Childhood: the burning curiosity with which we discover what else lies beyond the veils of our imagination.
He lies wide eyed on the grass staring up at the pale blue sky, wanting something more out of life, even if he doesn’t know what it is just quite yet.One half of the troublesome twosome, Mason (Ellar Coltrane) is learning about adulthood and the tribulations that envelop the people he cares for most.
Along with his sister Sam (Lorelei Linklater), Mason is forced to travel to Texas where his mother (Patricia Arquette) attempts to establish a career as a Psychology Professor whilst singlehandedly raising her two children. Days before their move however, their wanderlust father (Ethan Hawke), appears from his questionable excavations hoping to make amends with his children, and his ex-wife, for his desertion. A string of bi weekly visits and awkward outings lead to a molding of unquestionable growth between husband and wife, brother and sister, parents and their effervescent children. Like narrow pathways, we watch as Mason navigates his way through the bashful qualms of childhood without regard for the implications he makes upon the people around him.
Twelve years in the making, “Boyhood”, a gem among its contemporaries. Writer and director Richard Linklater assembles a piece of reality recognizably pertinent to ideals immersed within our childhoods, inevitably reflected later in our adulthoods. As a result, Linklater’s script is polished with simplicity. In essence, we understand Mason’s motivations and sympathize with his naïve reasoning until self – destruction becomes imminent. Simultaneously, we watch as Ellar Coltrane maneuvers gracefully through the film as the confounded Mason Junior. Actors Patricia Arquette, Ethan Hawke, and Lorelei Linklater wonderfully unravel the seams in this tightly knit coming of age tapestry. Apart from its marvelling realism, “Boyhood” is able to distill the insignificant and breathe life into the nuances we might otherwise ignore. In more than one instance, shedding light on the blinds of domestic horror in which dialogue, things left unsaid or the choices made by each character become tangible. In that way, the film becomes duplicitous, concurrently showing us one thing yet telling us another.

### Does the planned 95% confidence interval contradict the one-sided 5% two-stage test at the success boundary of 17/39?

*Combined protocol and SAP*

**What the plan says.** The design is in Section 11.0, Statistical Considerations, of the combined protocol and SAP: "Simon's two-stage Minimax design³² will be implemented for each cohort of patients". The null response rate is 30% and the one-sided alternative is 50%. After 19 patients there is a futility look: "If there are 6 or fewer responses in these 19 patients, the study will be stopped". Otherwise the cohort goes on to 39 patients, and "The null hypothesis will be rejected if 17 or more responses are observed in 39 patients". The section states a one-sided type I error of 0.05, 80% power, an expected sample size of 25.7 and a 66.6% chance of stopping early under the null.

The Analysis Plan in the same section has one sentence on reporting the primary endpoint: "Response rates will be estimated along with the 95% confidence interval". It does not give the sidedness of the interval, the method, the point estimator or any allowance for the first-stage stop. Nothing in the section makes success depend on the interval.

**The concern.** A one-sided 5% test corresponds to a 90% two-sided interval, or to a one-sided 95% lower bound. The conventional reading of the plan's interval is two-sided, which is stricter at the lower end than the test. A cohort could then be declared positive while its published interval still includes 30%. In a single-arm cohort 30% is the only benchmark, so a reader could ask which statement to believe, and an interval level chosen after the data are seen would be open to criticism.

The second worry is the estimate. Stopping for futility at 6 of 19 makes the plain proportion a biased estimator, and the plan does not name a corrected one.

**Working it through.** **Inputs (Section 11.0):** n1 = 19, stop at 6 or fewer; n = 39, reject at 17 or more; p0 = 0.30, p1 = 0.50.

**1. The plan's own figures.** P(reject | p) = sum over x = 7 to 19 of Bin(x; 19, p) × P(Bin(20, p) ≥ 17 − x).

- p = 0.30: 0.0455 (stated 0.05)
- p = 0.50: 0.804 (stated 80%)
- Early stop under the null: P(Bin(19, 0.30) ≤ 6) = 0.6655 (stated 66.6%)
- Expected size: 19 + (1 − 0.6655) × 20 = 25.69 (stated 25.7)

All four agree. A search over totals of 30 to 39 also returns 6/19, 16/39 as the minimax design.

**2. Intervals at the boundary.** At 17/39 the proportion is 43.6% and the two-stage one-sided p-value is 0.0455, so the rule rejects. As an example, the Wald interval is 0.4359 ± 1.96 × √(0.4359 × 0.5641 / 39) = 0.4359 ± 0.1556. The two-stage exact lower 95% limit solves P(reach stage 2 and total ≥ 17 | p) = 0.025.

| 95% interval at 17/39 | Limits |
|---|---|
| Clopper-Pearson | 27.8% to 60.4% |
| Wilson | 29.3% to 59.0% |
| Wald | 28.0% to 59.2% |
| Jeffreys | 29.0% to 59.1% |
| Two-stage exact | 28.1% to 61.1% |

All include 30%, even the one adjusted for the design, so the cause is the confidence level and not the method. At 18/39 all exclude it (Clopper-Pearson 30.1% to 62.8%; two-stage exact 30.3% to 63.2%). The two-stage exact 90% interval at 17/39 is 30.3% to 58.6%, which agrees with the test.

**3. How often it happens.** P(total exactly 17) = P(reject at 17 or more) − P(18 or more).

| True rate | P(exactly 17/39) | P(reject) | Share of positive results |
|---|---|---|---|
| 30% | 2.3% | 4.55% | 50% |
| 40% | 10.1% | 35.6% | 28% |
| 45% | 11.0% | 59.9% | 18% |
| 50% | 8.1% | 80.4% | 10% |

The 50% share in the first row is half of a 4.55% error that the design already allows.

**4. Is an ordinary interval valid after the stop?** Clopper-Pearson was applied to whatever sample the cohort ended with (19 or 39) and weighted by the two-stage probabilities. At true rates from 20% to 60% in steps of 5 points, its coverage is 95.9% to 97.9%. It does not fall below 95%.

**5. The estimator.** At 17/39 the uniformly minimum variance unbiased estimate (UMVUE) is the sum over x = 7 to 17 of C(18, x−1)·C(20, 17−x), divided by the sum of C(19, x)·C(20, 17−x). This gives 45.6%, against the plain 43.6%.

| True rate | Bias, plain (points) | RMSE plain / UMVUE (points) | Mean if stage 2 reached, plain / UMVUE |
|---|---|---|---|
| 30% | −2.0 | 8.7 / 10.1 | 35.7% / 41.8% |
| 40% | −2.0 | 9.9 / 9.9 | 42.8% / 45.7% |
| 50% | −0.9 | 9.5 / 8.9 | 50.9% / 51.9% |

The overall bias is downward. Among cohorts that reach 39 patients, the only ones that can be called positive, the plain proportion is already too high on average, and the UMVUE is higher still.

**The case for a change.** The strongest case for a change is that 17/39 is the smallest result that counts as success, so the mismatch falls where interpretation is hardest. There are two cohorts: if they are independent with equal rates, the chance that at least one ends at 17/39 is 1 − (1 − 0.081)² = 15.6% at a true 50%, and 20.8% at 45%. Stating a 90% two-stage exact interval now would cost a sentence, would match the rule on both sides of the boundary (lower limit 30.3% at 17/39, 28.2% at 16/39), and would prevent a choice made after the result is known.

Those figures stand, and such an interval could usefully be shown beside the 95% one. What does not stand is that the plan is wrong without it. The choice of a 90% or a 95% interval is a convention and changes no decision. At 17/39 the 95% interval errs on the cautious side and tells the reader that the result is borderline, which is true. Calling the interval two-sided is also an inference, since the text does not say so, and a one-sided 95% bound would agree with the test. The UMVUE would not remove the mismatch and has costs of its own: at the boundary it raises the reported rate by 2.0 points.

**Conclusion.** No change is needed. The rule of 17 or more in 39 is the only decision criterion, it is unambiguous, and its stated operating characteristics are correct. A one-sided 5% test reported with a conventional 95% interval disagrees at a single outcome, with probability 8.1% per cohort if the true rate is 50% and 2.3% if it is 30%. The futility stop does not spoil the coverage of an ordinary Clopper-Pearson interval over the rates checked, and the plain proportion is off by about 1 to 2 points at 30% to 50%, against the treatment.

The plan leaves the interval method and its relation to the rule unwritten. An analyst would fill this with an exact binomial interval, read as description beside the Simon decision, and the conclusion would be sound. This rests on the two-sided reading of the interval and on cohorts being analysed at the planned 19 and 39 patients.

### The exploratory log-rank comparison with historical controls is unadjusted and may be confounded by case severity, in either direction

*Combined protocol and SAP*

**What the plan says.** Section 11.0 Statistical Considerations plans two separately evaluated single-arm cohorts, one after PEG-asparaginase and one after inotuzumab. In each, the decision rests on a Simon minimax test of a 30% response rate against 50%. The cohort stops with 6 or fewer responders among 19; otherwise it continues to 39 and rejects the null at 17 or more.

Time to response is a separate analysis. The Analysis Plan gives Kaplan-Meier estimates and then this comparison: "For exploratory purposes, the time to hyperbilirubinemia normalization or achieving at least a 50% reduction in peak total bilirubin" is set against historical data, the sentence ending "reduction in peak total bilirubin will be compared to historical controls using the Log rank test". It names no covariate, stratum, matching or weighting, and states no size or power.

“Linklater presents his set pieces: the predicament, the options, and the outcomes, without filling in all the blanks, allowing audiences to relish in the film’s minute disparities.”
Consequently, Mason’s mother never seems to fully conquer the challenges that riddle her mountainous life. Unlike Mason, she remains at base, revisiting the same mistakes, the same men, ignoring the abuse, both verbal and physical, over and over again. Granted, she does accost her plateaued circumstances in Act IV, nonetheless her reasoning appears facetious because as a student of Psychology, self – reflection seems essential. Her projection then becomes flawed, complex even, a tragedy in the world of domestic horror. Nevertheless, landscape, within “Boyhood”, becomes an integral and vital character in the film. A breathtaking visual of the outback accompanies each new journey for Mason; a transition between one chapters of his life to the next. The cinematography stunningly evident as Mason trots through an enormous canyon illuminating its curvaceous sediments as he nears its luminous end or driving along a road that stretches far beyond the city’s edge.
“Boyhood”, is as a story for anyone about everyone. Different strands come together to create a masterpiece of interwoven tales that “Boyhood” will become an enigmatic film for the ages. Linklater gives us realism that isn’t coated in anything but burdening honesty.